Banking Trojan evolves from distribution through porn to phishing schemes

While starting out in Brazil, the malware may now also be present in Europe.

A banking Trojan focused on Brazilian targets has evolved from using pornography as a distribution model to phishing email models. 

ESET researchers have named the Trojan Ousaban, a mixture of "boldness" and "banking trojan." 

Kaspersky researchers track the malware as Javali, one of four major banking Trojans in Brazil -- alongside Guildma, Melcoz, and Grandoreiro. 

Thought to have been in active circulation since 2018, the malware is written in Delphi, a coding language commonly employed for Trojans in the region. 

The term "boldness" has stemmed from the malware's roots in using sexual imagery as a lure and distribution vector. According to the researchers, some of the images used could be considered "obscene." 

However, Ousaban has moved on since its roots in pornography and has now adopted a more typical approach in distribution. Phishing emails are sent using themes such as messages claiming there were failed package delivery attempts that ask users to open files attached to the email.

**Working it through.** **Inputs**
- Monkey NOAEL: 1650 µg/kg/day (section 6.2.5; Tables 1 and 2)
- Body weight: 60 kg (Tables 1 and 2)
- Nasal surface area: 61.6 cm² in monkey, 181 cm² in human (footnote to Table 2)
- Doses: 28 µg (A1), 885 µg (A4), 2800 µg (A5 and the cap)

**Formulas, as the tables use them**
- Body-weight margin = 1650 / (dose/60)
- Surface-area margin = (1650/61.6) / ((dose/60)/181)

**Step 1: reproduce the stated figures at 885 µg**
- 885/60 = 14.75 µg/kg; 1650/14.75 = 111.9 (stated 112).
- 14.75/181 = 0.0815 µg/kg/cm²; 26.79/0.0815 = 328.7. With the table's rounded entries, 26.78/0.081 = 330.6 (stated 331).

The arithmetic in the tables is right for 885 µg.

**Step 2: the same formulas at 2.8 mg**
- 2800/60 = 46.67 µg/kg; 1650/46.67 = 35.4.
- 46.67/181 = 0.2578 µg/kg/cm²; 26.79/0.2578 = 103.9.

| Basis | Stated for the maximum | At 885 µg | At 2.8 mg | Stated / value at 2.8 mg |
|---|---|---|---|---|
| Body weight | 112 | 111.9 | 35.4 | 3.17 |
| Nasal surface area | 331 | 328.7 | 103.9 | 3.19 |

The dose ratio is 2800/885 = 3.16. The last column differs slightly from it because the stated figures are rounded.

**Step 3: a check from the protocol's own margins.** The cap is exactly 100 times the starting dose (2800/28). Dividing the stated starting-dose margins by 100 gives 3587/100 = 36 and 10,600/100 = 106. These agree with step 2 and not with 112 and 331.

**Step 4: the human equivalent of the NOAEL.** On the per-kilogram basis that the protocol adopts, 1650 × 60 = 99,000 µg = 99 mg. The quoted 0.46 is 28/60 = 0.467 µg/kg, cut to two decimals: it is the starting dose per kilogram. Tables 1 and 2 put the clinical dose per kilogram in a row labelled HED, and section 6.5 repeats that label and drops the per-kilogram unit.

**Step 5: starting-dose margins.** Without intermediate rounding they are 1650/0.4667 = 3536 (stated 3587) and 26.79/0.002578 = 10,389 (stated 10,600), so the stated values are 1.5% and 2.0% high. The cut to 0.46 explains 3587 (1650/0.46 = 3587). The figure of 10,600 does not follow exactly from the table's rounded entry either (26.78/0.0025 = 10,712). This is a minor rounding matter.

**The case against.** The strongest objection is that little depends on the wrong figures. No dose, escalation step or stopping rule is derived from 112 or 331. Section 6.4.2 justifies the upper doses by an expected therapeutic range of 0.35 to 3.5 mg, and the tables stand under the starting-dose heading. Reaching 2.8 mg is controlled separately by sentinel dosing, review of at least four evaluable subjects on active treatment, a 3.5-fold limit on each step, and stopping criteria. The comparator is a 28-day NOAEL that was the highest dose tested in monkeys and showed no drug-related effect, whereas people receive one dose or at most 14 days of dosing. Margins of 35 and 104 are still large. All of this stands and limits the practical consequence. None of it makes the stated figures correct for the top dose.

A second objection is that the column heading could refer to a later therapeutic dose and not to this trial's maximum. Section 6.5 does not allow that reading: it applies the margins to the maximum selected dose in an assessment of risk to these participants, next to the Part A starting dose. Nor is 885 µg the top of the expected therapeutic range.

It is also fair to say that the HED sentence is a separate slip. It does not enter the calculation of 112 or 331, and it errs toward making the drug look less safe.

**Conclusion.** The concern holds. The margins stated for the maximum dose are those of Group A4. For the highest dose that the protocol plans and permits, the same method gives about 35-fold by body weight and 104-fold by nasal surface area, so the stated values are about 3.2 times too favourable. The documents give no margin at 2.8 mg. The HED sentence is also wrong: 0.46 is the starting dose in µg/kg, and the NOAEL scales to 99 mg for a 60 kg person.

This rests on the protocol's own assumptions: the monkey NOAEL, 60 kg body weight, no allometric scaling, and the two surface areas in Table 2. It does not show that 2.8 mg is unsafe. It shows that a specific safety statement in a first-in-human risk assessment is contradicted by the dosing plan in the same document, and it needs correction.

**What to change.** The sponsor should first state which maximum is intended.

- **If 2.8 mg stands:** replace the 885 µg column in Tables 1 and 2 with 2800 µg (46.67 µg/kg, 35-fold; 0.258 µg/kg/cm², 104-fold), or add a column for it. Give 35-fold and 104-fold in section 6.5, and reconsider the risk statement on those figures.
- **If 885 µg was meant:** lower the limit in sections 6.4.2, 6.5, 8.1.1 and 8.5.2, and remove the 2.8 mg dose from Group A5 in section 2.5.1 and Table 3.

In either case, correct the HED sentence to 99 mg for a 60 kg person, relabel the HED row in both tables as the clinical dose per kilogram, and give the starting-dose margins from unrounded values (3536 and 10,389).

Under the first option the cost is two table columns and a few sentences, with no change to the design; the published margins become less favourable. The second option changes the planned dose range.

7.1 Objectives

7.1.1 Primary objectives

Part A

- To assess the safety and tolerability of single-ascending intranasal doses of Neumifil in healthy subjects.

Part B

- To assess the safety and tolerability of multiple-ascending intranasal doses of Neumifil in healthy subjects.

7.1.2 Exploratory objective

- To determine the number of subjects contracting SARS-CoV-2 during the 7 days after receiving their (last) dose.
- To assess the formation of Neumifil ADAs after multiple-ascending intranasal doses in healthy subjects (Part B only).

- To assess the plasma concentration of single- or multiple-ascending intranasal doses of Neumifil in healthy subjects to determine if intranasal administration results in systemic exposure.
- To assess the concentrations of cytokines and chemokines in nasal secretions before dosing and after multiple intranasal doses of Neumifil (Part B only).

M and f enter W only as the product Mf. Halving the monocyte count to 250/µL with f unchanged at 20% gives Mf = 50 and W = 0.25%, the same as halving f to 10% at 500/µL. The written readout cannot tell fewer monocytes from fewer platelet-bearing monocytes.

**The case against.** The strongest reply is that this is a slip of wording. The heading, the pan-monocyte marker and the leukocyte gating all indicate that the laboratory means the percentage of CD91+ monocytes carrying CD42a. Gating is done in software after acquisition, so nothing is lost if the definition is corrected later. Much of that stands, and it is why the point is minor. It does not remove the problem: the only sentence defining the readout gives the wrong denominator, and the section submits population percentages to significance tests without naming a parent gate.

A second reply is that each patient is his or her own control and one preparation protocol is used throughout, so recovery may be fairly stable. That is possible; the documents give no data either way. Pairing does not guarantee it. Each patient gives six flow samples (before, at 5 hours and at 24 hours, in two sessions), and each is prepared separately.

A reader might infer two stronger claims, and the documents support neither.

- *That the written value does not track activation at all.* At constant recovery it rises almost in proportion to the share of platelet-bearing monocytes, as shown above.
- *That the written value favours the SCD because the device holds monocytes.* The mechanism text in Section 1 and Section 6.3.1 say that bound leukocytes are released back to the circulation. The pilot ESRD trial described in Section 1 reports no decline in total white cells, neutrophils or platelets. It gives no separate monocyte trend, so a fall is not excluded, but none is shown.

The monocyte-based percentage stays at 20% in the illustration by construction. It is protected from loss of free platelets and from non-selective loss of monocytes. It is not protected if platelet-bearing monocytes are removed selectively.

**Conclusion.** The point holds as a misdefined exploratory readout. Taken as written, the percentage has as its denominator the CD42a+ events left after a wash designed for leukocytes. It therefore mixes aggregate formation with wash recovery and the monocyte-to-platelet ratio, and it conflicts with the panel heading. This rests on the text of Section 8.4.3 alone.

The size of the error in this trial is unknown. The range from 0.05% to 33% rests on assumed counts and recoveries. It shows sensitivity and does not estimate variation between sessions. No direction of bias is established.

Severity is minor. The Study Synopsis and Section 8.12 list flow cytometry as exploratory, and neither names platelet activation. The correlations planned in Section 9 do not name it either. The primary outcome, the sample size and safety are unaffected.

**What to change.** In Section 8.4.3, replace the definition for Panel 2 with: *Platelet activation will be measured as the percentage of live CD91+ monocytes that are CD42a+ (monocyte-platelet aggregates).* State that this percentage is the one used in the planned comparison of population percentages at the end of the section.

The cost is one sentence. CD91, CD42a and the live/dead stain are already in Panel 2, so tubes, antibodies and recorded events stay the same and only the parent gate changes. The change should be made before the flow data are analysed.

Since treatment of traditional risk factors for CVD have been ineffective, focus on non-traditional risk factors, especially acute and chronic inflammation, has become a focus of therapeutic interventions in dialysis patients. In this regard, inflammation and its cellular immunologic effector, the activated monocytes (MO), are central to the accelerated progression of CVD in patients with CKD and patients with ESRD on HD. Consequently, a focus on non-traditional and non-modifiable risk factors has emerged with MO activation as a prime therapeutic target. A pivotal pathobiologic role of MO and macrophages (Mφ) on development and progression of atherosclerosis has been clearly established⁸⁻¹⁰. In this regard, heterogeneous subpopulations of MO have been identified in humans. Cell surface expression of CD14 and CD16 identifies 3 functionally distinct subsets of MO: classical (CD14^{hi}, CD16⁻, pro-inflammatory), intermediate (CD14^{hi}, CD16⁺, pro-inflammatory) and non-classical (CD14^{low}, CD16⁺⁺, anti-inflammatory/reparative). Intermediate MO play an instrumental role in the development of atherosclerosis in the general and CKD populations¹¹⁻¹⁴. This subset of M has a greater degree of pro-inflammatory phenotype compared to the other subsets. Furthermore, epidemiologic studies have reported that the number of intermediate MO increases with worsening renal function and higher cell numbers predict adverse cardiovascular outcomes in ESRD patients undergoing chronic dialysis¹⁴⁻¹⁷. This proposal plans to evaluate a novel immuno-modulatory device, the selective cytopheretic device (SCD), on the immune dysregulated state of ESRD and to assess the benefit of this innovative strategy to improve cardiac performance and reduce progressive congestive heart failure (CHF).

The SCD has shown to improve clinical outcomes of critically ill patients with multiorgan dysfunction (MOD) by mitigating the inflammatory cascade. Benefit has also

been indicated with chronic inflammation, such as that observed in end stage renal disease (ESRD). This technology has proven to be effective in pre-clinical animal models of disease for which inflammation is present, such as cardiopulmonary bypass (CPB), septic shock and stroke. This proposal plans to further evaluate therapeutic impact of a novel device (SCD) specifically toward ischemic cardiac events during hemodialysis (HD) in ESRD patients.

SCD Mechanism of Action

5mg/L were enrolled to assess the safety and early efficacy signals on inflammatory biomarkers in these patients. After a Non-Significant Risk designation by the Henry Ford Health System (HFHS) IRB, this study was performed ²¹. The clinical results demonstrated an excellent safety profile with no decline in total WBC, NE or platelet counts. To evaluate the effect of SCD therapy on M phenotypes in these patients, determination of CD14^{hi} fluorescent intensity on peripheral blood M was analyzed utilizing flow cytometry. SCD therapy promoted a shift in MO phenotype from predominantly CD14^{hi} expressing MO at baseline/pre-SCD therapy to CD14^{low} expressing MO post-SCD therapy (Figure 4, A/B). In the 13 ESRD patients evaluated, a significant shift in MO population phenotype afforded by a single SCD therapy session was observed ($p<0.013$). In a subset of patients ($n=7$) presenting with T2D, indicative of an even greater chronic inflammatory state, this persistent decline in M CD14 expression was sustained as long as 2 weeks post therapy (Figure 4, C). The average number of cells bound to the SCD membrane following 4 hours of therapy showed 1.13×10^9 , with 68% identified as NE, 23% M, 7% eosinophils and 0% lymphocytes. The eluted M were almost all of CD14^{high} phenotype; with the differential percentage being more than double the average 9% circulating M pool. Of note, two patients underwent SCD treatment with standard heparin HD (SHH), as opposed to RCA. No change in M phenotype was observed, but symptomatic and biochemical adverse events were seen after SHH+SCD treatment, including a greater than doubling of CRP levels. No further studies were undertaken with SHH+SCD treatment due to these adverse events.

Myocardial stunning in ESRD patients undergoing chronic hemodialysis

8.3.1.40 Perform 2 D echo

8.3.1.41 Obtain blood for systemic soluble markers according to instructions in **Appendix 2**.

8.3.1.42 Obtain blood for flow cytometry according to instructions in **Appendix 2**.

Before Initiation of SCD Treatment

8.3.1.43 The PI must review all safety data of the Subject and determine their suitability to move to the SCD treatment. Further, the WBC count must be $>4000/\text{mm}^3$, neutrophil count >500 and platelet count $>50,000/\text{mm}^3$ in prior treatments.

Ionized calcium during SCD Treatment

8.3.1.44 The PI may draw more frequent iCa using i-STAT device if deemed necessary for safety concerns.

The file contains an MSI Microsoft Windows installer package. If executed, the MSI extracts a JavaScript downloader that fetches a .ZIP archive containing a legitimate application which also installs the Trojan through DLL side-loading. 

A more complicated distribution chain has also been traced, in which the legitimate app has been tampered with to fetch an encrypted injector that obtains a URL containing remote configuration files for a command-and-control (C2) server address and port, as well as another malicious file that changes various settings on a victim's PC. 

Ousaban contains typical capabilities of a Latin American banking Trojan, including the installation of a backdoor, keylogging, screenshot capabilities, mouse and keyboard simulation, and the theft of user data. 

When victims visit banking institutions, screen overlays are employed to harvest account credentials. However, unusually for malware in the region, Ousaban will also attempt to steal account usernames and passwords from email services by using the same overlay technique. 

ESET says the Trojan's persistence mechanism includes the creation of either a .LNK file or VBS loader in the Windows startup folder, or alternatively, the malware will modify the registry. In addition, Ousaban uses Themida or Enigma binary obfuscation to hide its executable files and will inflate their sizes to roughly 400MB "to evade detection and automated processing."

Kasperksky says that Javali/Ousaban has expanded beyond its Brazilian base in the past year or so, but ESET has yet to find any links between the Trojan and a suggested presence in Europe. 

Last month, ESET explored Janeleiro, a .NET Trojan operating in Brazil with similarities to Casbaneiro, Grandoreiro, and Mekotio. This banking malware is being used in targeted attacks against enterprise and government entities. 

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